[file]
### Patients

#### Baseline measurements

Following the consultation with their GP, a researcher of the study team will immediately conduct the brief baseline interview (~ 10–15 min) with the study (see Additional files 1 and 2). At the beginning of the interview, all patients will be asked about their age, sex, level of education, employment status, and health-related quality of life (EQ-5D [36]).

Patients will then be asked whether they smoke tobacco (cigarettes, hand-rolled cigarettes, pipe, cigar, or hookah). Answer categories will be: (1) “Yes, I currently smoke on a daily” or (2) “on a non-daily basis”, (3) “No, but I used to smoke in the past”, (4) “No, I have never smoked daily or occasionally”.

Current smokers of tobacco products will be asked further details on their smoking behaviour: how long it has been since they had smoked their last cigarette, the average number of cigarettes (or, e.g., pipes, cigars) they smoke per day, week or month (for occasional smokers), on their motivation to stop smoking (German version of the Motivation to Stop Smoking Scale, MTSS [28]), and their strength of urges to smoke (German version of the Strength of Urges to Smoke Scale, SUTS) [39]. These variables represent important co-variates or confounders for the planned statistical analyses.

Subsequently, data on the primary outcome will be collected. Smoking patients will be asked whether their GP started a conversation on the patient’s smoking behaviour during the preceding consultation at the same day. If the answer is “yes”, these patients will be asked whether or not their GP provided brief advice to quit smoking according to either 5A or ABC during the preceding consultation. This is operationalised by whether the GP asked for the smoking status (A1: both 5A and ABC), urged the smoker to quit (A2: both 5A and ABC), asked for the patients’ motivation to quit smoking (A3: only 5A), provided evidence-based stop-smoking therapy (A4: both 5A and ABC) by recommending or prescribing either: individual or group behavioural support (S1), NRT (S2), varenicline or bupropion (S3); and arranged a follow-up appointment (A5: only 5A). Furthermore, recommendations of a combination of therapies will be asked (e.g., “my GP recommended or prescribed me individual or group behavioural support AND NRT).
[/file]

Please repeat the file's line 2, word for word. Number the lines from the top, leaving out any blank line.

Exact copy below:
#### Baseline measurements